It’s only the first week of December, so why do I feel like I’m behind on the holidays? To be honest, I felt that way even before Thanksgiving. I mean, it was not even Halloween when I first started seeing Christmas decorations in Target, Michael’s, and The Home Depot. Are people actually buying that stuff in October? They must be or else it wouldn’t be out in stores. I usually find it pretty annoying and sometimes down right insulting, even sacrilegious, to see Santa yard ornaments back in the corner behind vampire masks and superhero costumes.
On the other hand, it feels like there is SO much to do to prepare for the holidays, it seems impossible to fit it all in to just 28 days between Black Friday and December 24th. So I suppose I can see why busy moms, in particular, might want to get a jump on the holidays. I’m obviously not one of those people and I guess that’s why I already feel behind and a little stressed. I just don’t have room in my brain for Christmas until at least mid-November. There’s the christmas cards, the decorations, the lights, the wreaths, finding the perfect tree, decorating the perfect tree, finding gifts, wrapping gifts, baking cookies, making gingerbread houses, breakfast with Santa, remembering to move the Elf on the Shelf and preparing for holiday meals. I’m sure that I’m forgetting something or just not organized enough to fit it in. And in the last couple of years, I feel like there are a dozen other things I’m supposed to be doing according to what all my Pinterest friends are making, like homemade Peppermint Soap for teacher gifts wrapped in burlap with a candy cane on top, “Snowmen on a Stick” for the kids’ holiday parties at school, and handprint ornaments that look like Santa and his reindeer. Not to mention, we are supposed to cram all of this in amongst all the regular craziness of day to day life. Fitting it all into 28 days is virtually impossible.
When I wrote about the contrasting feelings I’d been having about Thanksgiving in my Keep the Giving in Thanksgiving post, I talked about my frustration with the commercialization of holidays. Well, Christmas is the prime example of that, right? I wondered how Thanksgiving turned into “Turkey Day” and a chance for us all to gorge ourselves. I also wonder how Christmas, a religious holiday celebrating the miraculous birth of Christ, turned into the day when “Santa Claus is coming to town” and all our greedy little children hope to get every toy on their list. Now shoppers go out at 6:00 p.m. on Thanksgiving and fights break out in Walmart between people trying to get the best deal. It bugs me that I’m worried I need to say “Happy Holidays” instead of “Merry Christmas” in fear that I might offend someone who doesn’t celebrate Christmas. How did “the most wonderful time of the year” turn into the most stressful time of the year?
Well, this week as I was walking in from putting the garbage out, of all places, feeling overwhelmed and stressed about my holiday to do list, I had a revelation. Suddenly I realized that all of this work is nothing compared to the work that God must have put into creating Christ, his gift to us. The love we put into making Christmas special for all of our loved ones dulls in comparison to the love God put into the gift he gave us on that first Christmas. All of the hustle and bustle of the holidays doesn’t even compare to the work God puts into guiding us, watching over us each and every day of our lives. As these thoughts washed over me, suddenly my view of my to do list did a 180. Instead of items I needed to check off of my list just to get them done, I realized that each of these holidays traditions should actually be an opportunity to give praise and thanks to God for his gift Jesus and for all the blessings in our lives.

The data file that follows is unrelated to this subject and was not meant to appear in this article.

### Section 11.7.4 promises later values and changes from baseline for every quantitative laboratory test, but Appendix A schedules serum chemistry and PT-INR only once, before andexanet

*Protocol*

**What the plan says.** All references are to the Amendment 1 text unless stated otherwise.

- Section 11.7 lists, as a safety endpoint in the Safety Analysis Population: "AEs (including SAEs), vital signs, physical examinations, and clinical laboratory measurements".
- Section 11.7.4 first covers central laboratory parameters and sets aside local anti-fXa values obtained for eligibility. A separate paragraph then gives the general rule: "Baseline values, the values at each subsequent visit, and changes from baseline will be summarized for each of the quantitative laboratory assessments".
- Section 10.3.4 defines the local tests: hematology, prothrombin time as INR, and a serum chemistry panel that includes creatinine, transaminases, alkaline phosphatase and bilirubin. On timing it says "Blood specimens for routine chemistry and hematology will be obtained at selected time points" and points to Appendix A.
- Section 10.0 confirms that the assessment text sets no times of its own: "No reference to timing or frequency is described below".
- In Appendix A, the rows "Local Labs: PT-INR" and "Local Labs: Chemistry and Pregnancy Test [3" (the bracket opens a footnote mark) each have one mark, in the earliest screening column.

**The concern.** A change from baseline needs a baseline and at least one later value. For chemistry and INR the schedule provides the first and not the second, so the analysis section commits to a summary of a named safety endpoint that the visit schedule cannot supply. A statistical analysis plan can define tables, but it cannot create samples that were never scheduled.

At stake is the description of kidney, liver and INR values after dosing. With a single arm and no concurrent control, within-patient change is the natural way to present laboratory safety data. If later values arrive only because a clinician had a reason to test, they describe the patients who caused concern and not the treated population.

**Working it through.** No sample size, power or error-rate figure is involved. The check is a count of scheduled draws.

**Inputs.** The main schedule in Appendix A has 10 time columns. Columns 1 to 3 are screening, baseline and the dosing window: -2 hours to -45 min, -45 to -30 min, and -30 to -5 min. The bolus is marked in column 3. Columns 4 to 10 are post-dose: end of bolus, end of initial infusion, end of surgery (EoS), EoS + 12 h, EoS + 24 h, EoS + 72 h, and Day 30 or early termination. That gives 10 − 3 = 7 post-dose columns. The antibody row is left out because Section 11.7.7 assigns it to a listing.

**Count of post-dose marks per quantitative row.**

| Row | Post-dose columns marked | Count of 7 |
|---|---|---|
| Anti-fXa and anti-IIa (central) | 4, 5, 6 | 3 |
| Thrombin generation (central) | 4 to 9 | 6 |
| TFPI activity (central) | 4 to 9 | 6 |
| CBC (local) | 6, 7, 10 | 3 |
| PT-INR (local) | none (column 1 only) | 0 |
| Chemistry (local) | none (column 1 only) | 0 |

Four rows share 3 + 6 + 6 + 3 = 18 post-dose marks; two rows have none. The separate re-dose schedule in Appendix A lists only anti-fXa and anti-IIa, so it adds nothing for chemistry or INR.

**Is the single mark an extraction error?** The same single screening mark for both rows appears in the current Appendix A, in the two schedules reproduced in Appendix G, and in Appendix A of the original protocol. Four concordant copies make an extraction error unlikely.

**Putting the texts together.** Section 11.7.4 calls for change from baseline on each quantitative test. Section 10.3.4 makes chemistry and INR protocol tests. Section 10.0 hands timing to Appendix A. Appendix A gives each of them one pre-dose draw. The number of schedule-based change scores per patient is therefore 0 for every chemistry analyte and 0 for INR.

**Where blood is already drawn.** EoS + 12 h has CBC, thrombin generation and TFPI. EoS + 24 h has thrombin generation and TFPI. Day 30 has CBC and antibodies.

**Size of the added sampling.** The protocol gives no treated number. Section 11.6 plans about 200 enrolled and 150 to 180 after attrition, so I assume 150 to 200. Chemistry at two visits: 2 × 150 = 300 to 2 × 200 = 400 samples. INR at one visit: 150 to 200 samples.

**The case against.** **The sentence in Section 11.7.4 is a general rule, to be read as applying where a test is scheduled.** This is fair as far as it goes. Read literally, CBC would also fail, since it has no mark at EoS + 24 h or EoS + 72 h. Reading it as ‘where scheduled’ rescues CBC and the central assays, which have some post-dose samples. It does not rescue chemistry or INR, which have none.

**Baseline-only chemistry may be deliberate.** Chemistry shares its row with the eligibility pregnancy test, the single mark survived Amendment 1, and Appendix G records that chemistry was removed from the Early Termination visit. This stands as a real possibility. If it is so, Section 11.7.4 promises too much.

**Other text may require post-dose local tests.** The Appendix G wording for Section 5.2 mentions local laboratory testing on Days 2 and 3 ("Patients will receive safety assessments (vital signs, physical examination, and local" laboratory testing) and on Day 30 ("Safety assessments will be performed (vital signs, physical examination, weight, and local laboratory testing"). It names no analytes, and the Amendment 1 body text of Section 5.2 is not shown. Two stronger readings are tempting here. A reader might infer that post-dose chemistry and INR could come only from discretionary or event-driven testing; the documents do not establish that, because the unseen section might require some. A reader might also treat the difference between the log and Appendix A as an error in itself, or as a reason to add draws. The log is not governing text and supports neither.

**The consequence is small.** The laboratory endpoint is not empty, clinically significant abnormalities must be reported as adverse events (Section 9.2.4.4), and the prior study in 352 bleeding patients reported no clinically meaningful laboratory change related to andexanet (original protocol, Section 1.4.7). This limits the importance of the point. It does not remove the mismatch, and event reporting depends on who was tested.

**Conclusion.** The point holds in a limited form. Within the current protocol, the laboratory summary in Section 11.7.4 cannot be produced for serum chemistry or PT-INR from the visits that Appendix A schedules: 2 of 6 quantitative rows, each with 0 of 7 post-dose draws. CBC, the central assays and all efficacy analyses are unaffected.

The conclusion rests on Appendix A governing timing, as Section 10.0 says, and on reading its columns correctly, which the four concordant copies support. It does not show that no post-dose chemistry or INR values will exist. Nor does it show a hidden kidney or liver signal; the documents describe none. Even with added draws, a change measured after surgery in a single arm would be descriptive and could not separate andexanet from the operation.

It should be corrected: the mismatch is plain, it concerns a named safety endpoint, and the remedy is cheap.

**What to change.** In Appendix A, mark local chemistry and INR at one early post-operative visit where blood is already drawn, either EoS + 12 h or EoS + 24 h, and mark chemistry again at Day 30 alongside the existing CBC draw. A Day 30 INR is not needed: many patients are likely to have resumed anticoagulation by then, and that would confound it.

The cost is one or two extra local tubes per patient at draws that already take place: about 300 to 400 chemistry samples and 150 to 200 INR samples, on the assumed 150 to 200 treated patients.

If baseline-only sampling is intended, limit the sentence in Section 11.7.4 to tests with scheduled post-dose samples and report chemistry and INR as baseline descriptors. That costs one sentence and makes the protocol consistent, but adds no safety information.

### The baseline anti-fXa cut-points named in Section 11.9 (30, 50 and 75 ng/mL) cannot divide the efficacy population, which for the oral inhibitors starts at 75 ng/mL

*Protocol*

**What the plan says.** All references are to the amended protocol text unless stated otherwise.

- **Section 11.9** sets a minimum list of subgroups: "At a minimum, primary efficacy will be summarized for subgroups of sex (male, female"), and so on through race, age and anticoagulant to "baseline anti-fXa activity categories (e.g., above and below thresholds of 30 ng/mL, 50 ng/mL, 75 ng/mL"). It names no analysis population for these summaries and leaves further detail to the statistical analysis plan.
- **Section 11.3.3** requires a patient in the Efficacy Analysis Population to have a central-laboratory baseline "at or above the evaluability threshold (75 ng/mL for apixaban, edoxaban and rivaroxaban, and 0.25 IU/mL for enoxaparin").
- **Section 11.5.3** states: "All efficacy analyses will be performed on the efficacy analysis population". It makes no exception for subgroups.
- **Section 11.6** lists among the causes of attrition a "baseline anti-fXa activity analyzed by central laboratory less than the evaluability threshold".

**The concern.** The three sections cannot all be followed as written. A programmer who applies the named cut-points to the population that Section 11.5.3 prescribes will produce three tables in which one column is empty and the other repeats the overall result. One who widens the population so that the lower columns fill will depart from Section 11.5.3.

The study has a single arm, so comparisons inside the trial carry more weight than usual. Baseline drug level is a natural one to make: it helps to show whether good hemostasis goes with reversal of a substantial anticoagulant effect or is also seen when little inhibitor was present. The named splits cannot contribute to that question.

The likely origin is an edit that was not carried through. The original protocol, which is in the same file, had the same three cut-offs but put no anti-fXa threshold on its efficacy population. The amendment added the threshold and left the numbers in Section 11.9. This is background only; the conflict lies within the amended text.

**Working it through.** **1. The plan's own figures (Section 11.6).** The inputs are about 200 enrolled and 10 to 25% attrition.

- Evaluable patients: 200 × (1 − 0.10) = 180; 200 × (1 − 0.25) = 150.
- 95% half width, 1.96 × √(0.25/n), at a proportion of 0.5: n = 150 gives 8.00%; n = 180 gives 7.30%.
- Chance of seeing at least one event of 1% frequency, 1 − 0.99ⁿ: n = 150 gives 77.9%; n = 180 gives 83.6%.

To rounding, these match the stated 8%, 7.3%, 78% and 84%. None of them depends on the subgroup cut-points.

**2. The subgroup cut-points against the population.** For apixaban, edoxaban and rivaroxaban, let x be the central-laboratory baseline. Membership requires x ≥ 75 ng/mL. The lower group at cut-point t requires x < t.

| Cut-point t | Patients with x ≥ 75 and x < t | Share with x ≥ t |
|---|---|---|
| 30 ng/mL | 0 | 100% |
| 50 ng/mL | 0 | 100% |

Did Christmas really turn into a stressful, commercialized holiday with everyone focused on checking it all off their to do list? Or have I been the only one missing the point all along? Sure, I went to church during advent and on Christmas Eve, we even lit the advent wreath with our kids and follow along on the advent calendar at home. And of course I talk to the kids about remembering the “true meaning of Christmas.” But I was also the same person rushing around, stressed out, distracted just trying to get it all done to feel like I did it all right, trying to make it a memorable Christmas for them.
Following all the traditions and praising God can coexist if our heart and soul stays in the right place. When I look at it this way I realize that it doesn’t matter if I don’t get to it ALL. I don’t need to make gingerbread houses AND six varieties of cookies AND make my own monogram wreath for my front door like Martha. If I can’t do it all, I should do ONE of those things and do it with joy and love and praise in my heart in celebration of the real reason for all of this fuss to begin with. Otherwise, none of those things are worth doing.
Preparing for Christmas may be hard work, but it is all worthwhile. The decorations, the cards, the gifts, the special meals, the parties; it’s the least we can do, really. So instead of looking at your Christmas to do list with dismay, try looking at each item as an opportunity to praise God for his gift to us on that first Christmas when away in a manger, no crib for a bed, the little lord Jesus lay down his sweet head. Joy to the World, the Lord has come, let Earth receive her King! Let every heart prepare him room.